Patterns of geographic expansion of Aedes aegypti in the Peruvian Amazon.

Guagliardo SA, Barboza JL, Morrison AC, Astete H, Vazquez-Prokopec G, Kitron U - PLoS Negl Trop Dis (2014)

Mann-Whitney Wilcoxon tests for median differences in Ae. aegypti positive vs. negative communities.Significant differences (p<0.05) between Ae. aegypti positive vs. negative communities were detected in terms of human population size, distance from Iquitos, and the number of wet containers per house.
© Copyright Policy
Related In: Results  -  Collection

Show All Figures
getmorefigures.php?uid=PMC4125293&req=5

pntd-0003033-g003: Mann-Whitney Wilcoxon tests for median differences in Ae. aegypti positive vs. negative communities.Significant differences (p<0.05) between Ae. aegypti positive vs. negative communities were detected in terms of human population size, distance from Iquitos, and the number of wet containers per house.
Mentions: Ae. aegypti positive communities had larger population size (Mann-Whitney, U = 56, p<0.05), were closer to Iquitos (U = 208, p<0.02), and had more wet containers per household (U = 79, p<0.05) than Ae. aegypti negative communities (Figure 3). No significant differences were detected in terms of community age (U = 114, p>0.5) or the average number of passively-filled containers per household (U = 96, p>0.1).

Bottom Line: To better understand Ae. aegypti spread, we compared characteristics of communities, houses, and containers in infested and uninfested communities.Our results suggest that urban development and oviposition site availability drive Ae. aegypti colonization along roads.Along rivers, boat traffic is likely to drive long-distance dispersal via unintentional transport of mosquitoes on boats.

View Article: PubMed Central - PubMed

Affiliation: Department of Environmental Sciences, Emory University, Atlanta, Georgia, United States of America.

ABSTRACT

Background and objectives: In the Peruvian Amazon, the dengue vector Aedes aegypti is abundant in large urban centers such as Iquitos. In recent years, it has also been found in a number of neighboring rural communities with similar climatic and socioeconomic conditions. To better understand Ae. aegypti spread, we compared characteristics of communities, houses, and containers in infested and uninfested communities.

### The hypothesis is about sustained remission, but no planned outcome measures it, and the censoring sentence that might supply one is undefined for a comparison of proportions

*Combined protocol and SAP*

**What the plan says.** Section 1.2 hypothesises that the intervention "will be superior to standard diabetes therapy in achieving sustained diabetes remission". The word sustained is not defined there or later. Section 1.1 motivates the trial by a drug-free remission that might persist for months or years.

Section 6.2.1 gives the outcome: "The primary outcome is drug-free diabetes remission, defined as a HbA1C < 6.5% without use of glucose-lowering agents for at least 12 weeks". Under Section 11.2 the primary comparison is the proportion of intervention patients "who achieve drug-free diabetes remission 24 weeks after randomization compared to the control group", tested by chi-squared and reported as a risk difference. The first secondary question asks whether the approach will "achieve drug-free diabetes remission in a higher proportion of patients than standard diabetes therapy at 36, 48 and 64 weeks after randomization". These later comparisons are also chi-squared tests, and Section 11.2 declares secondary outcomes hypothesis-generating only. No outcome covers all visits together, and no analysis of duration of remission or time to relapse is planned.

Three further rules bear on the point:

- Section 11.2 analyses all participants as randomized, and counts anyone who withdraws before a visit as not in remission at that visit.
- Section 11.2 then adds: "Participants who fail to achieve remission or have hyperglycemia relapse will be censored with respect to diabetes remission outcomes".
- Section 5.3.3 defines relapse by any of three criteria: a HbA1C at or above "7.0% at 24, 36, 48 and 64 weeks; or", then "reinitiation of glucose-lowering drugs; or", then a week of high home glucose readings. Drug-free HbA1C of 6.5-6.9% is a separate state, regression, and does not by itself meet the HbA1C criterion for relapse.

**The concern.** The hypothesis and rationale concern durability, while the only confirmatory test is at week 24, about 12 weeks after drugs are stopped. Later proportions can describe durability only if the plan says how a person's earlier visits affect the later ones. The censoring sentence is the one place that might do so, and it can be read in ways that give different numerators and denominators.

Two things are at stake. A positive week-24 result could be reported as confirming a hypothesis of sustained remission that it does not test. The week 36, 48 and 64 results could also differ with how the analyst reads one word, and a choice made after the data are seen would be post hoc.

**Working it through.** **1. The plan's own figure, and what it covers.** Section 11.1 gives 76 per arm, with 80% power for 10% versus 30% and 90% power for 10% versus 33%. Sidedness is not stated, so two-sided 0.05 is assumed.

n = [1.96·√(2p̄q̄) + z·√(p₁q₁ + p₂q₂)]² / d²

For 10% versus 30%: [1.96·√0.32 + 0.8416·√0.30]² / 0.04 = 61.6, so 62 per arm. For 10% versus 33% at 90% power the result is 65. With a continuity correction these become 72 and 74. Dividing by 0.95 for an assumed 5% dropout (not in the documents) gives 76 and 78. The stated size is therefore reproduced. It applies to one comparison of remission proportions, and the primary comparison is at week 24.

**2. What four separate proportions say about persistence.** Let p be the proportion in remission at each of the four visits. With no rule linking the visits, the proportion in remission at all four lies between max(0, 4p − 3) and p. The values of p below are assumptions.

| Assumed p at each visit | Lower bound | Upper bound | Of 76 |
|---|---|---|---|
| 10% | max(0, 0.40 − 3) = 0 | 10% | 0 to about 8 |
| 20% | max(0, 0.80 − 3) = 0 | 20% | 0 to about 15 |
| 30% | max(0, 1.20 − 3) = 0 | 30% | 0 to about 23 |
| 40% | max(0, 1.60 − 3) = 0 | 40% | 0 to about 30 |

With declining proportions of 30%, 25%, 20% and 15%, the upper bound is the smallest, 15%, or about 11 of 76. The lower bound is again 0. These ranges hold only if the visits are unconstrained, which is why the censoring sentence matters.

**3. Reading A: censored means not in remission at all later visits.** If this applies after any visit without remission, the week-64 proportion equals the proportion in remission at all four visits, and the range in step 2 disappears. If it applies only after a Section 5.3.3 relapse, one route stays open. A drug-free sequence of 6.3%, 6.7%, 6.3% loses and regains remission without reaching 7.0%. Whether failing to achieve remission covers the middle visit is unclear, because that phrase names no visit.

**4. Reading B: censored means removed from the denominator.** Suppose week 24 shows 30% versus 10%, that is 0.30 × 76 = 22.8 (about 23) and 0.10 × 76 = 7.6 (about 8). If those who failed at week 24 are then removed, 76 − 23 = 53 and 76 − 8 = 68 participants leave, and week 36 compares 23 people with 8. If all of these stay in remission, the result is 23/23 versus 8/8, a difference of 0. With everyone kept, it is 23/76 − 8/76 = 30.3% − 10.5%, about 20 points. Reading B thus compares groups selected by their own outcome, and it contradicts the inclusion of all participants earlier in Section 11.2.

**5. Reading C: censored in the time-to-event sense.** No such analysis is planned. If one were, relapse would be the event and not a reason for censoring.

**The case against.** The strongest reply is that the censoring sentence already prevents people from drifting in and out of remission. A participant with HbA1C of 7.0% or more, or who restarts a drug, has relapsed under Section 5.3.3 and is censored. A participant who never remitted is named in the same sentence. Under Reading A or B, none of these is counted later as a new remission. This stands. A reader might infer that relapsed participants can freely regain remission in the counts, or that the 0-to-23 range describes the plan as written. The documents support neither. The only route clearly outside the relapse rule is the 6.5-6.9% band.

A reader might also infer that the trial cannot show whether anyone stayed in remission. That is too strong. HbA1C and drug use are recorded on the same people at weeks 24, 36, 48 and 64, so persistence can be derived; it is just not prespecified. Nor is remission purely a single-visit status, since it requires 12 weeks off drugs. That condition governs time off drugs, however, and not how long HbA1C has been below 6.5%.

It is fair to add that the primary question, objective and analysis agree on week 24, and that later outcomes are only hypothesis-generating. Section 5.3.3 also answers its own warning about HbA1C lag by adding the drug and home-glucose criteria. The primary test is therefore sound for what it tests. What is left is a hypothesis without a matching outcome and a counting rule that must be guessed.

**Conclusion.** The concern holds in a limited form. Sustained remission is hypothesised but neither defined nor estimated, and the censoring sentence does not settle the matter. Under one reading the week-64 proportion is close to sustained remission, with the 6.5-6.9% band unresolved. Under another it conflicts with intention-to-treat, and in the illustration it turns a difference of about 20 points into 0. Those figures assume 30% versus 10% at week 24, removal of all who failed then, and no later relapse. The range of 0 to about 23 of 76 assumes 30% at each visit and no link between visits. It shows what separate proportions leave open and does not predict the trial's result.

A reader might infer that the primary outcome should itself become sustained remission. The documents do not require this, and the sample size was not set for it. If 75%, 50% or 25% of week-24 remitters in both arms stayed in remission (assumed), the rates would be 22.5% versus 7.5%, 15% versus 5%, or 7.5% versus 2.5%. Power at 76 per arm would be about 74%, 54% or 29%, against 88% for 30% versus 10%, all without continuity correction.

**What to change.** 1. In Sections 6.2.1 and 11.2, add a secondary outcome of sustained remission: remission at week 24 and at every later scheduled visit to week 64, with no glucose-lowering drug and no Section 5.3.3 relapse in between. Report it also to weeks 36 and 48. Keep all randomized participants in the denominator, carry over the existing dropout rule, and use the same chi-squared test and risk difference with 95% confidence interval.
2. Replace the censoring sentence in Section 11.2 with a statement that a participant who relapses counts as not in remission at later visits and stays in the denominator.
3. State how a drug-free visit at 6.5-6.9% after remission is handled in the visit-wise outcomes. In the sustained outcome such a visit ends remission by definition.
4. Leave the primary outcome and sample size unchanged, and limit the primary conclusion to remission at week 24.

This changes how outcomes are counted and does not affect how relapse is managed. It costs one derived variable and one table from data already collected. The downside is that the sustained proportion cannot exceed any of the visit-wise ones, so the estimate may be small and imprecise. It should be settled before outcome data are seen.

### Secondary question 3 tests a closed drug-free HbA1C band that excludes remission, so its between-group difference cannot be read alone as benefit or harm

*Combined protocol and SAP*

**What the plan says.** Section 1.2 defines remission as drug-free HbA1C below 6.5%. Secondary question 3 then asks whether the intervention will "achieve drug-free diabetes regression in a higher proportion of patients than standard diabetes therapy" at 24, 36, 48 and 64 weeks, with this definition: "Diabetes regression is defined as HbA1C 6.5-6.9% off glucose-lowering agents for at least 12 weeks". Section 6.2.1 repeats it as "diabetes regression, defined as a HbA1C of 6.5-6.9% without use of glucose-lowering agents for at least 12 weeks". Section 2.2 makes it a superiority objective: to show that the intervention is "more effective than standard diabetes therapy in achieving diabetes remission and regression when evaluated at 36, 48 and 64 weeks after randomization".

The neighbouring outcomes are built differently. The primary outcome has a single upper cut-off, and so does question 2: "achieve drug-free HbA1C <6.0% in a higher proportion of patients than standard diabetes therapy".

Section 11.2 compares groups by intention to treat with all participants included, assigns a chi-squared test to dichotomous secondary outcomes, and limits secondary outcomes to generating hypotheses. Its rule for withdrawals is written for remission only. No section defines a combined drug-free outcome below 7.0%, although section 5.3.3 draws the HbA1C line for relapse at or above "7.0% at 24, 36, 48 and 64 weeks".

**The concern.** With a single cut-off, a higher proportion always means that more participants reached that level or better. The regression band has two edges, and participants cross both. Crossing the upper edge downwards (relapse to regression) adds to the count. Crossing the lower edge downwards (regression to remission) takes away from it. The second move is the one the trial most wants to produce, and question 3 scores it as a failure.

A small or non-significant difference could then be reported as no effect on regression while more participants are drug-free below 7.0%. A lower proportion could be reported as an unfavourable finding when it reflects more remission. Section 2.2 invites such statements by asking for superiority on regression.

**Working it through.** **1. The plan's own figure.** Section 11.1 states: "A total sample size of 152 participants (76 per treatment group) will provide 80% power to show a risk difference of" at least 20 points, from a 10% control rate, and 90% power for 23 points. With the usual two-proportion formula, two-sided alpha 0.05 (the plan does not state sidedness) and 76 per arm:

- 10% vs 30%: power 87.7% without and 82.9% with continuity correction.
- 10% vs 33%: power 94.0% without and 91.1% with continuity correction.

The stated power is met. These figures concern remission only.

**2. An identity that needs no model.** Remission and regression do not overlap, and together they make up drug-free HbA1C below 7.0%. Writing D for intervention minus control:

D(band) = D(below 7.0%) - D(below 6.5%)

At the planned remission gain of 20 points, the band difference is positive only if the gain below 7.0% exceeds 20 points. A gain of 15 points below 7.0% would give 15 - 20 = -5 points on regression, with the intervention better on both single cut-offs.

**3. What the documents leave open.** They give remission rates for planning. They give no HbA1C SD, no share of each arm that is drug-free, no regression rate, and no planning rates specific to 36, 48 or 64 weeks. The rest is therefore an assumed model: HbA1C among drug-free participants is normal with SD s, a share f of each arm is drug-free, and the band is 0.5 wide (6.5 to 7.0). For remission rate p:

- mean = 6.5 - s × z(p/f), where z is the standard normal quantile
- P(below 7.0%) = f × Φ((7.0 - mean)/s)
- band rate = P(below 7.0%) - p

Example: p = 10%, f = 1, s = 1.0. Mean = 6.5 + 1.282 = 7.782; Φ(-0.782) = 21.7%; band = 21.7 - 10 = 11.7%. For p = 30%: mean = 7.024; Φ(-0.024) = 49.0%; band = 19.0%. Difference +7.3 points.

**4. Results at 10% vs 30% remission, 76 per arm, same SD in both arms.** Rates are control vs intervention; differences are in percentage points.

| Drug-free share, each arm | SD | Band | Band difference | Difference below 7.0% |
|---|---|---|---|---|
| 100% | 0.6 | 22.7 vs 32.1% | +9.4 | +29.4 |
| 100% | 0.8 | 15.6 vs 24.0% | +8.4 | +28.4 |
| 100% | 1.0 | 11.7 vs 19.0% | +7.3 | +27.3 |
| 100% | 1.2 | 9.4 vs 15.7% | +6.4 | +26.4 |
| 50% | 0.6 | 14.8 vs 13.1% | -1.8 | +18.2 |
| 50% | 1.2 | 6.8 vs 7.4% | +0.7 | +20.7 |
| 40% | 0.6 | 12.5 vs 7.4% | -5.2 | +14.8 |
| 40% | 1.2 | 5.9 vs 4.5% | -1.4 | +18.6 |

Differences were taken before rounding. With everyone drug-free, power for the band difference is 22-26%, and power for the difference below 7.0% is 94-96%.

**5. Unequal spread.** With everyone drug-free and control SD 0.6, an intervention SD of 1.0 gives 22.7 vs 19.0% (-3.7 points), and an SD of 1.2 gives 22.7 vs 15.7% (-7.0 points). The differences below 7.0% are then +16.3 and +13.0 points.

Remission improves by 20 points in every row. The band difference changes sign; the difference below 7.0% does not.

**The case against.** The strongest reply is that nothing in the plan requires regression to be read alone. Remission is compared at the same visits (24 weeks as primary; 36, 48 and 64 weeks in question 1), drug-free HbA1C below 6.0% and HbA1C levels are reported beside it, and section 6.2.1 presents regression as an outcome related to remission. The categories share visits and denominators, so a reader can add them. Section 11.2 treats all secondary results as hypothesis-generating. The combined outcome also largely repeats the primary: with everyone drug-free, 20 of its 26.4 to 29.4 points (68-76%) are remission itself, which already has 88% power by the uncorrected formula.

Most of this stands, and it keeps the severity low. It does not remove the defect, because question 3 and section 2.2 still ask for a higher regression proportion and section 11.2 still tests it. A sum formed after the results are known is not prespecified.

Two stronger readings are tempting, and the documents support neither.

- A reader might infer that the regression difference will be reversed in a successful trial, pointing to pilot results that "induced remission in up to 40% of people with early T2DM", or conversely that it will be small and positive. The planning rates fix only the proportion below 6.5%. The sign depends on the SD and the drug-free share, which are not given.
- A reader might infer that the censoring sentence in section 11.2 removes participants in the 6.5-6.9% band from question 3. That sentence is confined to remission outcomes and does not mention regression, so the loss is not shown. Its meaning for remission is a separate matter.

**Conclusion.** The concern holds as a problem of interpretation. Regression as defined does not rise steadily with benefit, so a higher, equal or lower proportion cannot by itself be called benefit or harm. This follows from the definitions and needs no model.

Methods: We conducted pupal-demographic surveys and deployed ovitraps in 34 communities surrounding the city of Iquitos. Communities surveyed were located along two transects: the Amazon River and a 95 km highway. We calculated entomological indices, mapped Ae. aegypti presence, and developed univariable and multivariable logistic regression models to predict Ae. aegypti presence at the community, household, or container level.

Results: Large communities closer to Iquitos were more likely to be infested with Ae. aegypti. Within infested communities, houses with Ae. aegypti had more passively-filled containers and were more often infested with other mosquito genera than houses without Ae. aegypti. For containers, large water tanks/drums and containers with solar exposure were more likely to be infested with Ae. aegypti. Maps of Ae. aegypti presence revealed a linear pattern of infestation along the highway, and a scattered pattern along the Amazon River. We also identified the geographical limit of Ae. aegypti expansion along the highway at 19.3 km south of Iquitos.

Conclusion: In the Peruvian Amazon, Ae. aegypti geographic spread is driven by human transportation networks along rivers and highways. Our results suggest that urban development and oviposition site availability drive Ae. aegypti colonization along roads. Along rivers, boat traffic is likely to drive long-distance dispersal via unintentional transport of mosquitoes on boats.

Show MeSH
Related in: MedlinePlus